Dr. Edmund Malesky, an US economist, made the comment after conducting a survey of over 8,177 domestic private firms and 1,540 foreign companies in Vietnam.

The incident was a great shock to both Vietnam’s stock market and the international financial community, pulling down HoSe and HNX indexes, Malesky emphasised.

“This was a bad day and affected investor confidence in the market. Before the incident, several investors said that they had positive plans or expected to expand business in the time to come. However, many of them have seemed to have changed their minds,” he assessed.

According to him, enterprise confidence had dropped to its lowest point in 2012, at 33%, since the release of the country’s provincial competitive index (PCI). The rate stood at over 47% last year and around 45% before Kien’s arrest.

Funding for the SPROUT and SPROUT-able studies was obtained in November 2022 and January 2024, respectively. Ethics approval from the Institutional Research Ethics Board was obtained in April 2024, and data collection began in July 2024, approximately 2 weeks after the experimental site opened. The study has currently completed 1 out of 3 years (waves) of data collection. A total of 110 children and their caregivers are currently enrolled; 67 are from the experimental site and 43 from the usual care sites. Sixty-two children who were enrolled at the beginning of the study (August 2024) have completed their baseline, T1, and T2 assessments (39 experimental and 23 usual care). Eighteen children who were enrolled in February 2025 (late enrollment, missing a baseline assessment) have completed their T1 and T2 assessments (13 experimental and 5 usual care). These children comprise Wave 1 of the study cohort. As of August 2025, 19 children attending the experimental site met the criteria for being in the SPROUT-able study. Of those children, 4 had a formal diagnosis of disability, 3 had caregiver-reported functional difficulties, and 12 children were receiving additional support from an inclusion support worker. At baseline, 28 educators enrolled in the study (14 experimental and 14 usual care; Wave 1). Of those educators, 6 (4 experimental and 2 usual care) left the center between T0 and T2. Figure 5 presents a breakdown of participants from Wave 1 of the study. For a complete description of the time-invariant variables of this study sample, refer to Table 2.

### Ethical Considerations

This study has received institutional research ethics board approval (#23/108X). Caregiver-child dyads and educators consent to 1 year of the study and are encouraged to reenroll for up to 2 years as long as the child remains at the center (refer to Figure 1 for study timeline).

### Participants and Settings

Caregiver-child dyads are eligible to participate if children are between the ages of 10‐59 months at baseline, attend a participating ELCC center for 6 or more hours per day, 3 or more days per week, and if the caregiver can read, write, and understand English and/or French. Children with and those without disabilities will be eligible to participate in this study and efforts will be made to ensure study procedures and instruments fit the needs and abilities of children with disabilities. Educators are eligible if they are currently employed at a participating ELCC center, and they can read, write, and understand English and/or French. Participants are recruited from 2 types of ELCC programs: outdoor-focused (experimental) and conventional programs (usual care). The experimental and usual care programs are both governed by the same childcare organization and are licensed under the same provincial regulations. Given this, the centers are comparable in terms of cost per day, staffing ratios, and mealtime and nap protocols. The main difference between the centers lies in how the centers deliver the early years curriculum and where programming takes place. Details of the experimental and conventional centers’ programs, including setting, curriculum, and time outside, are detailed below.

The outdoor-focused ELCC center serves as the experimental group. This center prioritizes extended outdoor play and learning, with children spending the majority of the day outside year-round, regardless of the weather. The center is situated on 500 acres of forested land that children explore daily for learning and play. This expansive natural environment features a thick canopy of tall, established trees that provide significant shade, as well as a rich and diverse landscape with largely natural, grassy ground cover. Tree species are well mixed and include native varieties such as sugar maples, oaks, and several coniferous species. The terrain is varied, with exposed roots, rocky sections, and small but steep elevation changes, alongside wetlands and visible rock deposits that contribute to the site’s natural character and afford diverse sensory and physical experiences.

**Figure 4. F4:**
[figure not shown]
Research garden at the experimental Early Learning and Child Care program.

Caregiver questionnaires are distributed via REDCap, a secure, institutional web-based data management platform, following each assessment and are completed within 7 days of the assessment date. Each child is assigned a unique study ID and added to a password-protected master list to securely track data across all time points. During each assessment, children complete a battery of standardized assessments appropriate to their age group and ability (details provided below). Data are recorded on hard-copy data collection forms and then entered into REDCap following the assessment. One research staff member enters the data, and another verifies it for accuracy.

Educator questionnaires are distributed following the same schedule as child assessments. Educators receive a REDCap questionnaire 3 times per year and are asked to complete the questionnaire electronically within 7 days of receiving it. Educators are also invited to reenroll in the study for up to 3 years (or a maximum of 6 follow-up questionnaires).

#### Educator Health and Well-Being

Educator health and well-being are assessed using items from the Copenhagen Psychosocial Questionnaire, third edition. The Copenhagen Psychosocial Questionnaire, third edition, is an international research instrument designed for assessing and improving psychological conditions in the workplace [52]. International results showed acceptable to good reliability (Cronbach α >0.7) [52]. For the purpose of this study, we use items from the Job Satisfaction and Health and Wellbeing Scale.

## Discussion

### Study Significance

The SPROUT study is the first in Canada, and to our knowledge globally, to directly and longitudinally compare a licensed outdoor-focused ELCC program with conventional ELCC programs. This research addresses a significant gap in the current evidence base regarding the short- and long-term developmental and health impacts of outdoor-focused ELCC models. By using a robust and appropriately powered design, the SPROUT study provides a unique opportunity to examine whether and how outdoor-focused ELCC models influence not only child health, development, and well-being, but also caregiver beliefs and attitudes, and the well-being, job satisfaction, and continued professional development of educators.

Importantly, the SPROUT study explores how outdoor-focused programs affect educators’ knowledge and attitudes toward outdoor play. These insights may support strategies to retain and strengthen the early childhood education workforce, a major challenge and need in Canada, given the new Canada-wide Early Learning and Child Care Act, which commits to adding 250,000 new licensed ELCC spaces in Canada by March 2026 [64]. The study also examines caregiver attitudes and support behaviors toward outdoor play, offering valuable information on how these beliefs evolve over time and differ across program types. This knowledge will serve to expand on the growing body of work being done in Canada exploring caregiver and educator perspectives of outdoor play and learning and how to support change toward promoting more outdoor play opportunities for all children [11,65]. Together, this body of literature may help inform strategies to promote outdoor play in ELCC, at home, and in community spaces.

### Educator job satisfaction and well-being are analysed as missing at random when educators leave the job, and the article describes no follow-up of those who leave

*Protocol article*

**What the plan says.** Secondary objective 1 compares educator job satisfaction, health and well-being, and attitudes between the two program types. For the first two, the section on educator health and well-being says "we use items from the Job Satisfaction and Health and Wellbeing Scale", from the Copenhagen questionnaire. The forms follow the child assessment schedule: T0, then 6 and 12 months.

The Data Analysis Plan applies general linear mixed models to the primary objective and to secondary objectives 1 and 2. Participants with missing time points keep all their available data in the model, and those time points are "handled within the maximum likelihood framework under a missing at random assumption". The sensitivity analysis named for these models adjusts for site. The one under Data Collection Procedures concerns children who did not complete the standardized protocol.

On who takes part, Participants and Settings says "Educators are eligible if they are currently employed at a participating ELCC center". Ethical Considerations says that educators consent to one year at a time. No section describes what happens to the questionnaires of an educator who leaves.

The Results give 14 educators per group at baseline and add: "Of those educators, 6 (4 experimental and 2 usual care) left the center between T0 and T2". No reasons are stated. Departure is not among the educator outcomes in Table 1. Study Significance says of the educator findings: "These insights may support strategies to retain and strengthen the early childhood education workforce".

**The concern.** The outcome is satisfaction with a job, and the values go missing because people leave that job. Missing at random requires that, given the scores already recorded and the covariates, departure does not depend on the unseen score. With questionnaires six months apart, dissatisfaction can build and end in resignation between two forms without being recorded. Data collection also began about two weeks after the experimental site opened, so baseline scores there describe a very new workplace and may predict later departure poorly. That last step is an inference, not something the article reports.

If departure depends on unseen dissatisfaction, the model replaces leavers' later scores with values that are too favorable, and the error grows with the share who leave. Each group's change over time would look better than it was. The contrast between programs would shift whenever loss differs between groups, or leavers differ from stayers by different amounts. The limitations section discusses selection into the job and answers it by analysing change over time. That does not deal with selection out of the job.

The number of questioned enterprises that had plans for business expansion next year fell to only 24%, he noted.

“We’ve found that most enterprises were worried about the macroeconomic situation rather than having their assets revoked or financial instability,” he said.

When talking about corruption, before August 20 up to 48% of enterprises admitted that they paid commissions or gave bribes to get purchase contracts with state agencies but they seemed to be reluctant to give answers after that.

Meanwhile, many enterprises avoided the question and considered it too sensitive to discuss. Only 27% of enterprises admitted having paid bribes after Kien’s arrest.

Foreign invested companies were also affected by the incident, including those from the Philippines, Italy and Malaysia, according to the survey’s results.

The larger enterprises, the more they were affected by the incident, he added.

By Bich Diep - Dan Tri News - December 06, 2012